Note that this is the first time the Doctor ever talked about his family (outside of his grand-daughter Susan). The fact that he chose to confide in Victoria about this is proof that he truly loved her very much.
Victoria's goodbye in "Fury from the Deep".
What happens to the Companions of The Krotons.
"The War Games" episode 10 combines half a regeneration (we see the old Doctor go, but not the new Doctor appear) with the departures of two companions. Both of whom keep on hoping there's going to be a happy ending long after the Doctor's realized all too well there won't. Then after they've said goodbye to the Doctor (still hoping they'll see him again one day), the Time Lords casually inflict Victory Guided Amnesia on them and we get to see the results. Heartbreaking.
Upon realizing that he couldn't avoid his trial, and had to say goodbye to his companions, the Doctor turns to Jamie, offering his hand and says goodbye. Jamie tries to object, but gets cut off by a much more curt "Good-bye, Jamie." You can practically see Jamie's heart breaking when he says goodbye back; he was the Second Doctor's companion for all but the first six episodes of his tenure, and the longest running male companion in the Classic Who series. To see their friendship, and their adventures, have to end so suddenly, was just heartbreaking to those who had watched Jamie from the very beginning.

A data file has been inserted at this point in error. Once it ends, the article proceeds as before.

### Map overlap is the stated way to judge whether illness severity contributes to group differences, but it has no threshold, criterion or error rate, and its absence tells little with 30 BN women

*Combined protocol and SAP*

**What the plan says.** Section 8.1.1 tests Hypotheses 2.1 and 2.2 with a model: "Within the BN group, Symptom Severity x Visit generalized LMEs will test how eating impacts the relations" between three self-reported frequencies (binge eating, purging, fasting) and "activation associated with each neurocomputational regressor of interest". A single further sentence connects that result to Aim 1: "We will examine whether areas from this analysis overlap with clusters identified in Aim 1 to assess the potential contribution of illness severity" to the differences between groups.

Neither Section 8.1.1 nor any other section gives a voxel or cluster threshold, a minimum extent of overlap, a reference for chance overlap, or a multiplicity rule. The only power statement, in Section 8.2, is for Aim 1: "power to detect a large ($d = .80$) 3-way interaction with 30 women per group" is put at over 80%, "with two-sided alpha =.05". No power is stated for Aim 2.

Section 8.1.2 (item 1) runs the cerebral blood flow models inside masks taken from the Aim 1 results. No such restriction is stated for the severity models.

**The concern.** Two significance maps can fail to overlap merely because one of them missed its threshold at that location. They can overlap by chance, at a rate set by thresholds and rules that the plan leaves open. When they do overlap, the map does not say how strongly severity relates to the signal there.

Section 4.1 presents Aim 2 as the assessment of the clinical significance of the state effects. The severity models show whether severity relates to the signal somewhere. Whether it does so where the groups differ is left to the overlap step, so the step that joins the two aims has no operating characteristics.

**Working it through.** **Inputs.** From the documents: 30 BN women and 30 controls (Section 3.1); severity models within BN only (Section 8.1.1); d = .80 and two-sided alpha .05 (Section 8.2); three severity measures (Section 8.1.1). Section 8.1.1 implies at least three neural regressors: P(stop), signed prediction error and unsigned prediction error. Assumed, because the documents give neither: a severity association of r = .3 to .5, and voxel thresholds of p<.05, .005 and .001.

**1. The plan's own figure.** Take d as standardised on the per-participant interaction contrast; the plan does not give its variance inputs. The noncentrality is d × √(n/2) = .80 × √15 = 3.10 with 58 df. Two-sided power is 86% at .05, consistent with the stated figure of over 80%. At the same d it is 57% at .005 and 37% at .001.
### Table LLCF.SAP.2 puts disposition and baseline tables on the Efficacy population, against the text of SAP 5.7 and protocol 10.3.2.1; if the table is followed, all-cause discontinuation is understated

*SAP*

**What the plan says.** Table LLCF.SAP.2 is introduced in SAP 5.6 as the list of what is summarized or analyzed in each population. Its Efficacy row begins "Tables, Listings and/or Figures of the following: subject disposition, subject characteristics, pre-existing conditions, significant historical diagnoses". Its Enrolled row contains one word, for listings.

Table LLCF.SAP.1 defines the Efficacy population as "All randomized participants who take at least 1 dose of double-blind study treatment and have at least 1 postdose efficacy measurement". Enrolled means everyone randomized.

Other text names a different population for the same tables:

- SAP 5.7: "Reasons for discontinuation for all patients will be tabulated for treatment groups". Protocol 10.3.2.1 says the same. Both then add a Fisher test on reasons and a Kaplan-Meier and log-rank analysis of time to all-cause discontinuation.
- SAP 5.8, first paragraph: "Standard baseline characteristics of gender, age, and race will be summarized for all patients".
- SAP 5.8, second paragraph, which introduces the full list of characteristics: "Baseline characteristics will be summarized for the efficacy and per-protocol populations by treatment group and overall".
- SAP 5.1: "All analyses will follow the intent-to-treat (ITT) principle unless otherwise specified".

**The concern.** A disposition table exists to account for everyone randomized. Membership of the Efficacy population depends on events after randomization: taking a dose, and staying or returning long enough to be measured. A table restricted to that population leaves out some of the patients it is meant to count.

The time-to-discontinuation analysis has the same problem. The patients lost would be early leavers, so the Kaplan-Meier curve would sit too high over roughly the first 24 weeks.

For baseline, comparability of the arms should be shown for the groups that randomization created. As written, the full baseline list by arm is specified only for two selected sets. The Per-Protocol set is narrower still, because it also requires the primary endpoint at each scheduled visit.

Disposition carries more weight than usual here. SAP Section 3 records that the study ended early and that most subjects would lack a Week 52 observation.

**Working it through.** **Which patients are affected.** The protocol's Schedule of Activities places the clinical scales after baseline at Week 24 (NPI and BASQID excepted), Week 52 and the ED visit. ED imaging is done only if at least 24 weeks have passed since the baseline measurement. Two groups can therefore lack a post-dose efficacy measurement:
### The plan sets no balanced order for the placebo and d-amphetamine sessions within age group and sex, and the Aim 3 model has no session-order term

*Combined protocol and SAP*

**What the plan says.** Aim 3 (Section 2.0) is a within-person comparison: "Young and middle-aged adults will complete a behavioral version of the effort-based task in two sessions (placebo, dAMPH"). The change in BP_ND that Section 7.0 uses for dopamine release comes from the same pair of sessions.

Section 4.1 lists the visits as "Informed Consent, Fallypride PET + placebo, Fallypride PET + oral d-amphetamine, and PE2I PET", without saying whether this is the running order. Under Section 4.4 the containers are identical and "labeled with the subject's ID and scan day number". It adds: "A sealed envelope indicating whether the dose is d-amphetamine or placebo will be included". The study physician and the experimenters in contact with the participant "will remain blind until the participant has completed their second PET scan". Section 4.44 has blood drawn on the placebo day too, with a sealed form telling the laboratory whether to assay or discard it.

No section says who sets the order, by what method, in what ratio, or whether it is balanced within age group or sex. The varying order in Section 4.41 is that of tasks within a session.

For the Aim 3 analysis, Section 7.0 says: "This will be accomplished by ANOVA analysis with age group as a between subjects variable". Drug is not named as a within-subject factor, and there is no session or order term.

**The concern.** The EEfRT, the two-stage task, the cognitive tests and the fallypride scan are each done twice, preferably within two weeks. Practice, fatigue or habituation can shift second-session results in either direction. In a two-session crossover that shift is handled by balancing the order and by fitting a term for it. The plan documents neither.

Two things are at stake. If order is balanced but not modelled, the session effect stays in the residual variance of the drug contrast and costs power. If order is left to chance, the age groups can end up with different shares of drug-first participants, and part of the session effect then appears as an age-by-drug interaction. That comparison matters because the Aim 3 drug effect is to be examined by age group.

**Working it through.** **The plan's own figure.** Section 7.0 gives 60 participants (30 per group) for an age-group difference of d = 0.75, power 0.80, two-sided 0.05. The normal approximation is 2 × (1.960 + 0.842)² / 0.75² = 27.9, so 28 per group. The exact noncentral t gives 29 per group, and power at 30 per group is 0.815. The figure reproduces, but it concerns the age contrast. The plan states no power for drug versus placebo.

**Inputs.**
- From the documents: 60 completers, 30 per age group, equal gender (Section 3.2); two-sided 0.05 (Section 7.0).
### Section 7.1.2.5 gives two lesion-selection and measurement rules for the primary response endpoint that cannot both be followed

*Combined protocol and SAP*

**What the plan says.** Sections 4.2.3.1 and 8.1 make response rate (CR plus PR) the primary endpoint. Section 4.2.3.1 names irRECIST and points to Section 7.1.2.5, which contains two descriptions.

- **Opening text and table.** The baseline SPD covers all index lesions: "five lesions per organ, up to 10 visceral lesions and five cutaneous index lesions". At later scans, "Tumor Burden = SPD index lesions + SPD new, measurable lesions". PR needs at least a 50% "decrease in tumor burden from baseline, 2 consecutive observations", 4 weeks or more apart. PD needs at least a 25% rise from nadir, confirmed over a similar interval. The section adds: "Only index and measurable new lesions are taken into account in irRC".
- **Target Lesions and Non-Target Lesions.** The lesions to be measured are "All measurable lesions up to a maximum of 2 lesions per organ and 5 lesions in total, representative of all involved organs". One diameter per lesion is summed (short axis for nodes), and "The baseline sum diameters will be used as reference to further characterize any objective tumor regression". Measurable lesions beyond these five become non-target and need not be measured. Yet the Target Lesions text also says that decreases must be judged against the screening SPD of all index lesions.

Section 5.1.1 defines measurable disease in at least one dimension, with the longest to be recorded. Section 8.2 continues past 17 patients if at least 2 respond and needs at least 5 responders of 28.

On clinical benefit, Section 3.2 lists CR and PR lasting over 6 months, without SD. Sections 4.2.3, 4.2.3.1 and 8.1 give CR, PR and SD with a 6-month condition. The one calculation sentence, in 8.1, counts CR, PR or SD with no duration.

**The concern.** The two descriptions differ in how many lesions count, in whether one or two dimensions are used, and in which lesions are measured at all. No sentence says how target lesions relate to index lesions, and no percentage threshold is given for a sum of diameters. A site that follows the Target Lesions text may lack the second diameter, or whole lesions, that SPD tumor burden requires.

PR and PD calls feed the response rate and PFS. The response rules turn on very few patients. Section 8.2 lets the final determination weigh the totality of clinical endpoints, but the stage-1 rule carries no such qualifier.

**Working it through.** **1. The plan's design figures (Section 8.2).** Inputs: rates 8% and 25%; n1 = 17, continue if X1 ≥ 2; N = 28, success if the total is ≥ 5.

"I won't forget you, Doctor."
The last we see of him, he's charging a Redcoat who's shooting at him, when just before his memory was erased he talked down and cooperated with another. When you remember that and take into consideration how close Jamie was to the Doctor and how long they travelled together, well...
"I thought I'd forgotten something important, but it's nothing."
That Jamie and Zoe lost their memories was bad enough, but factor in the realization that given his nationality and time period, Jamie probably died at Culloden...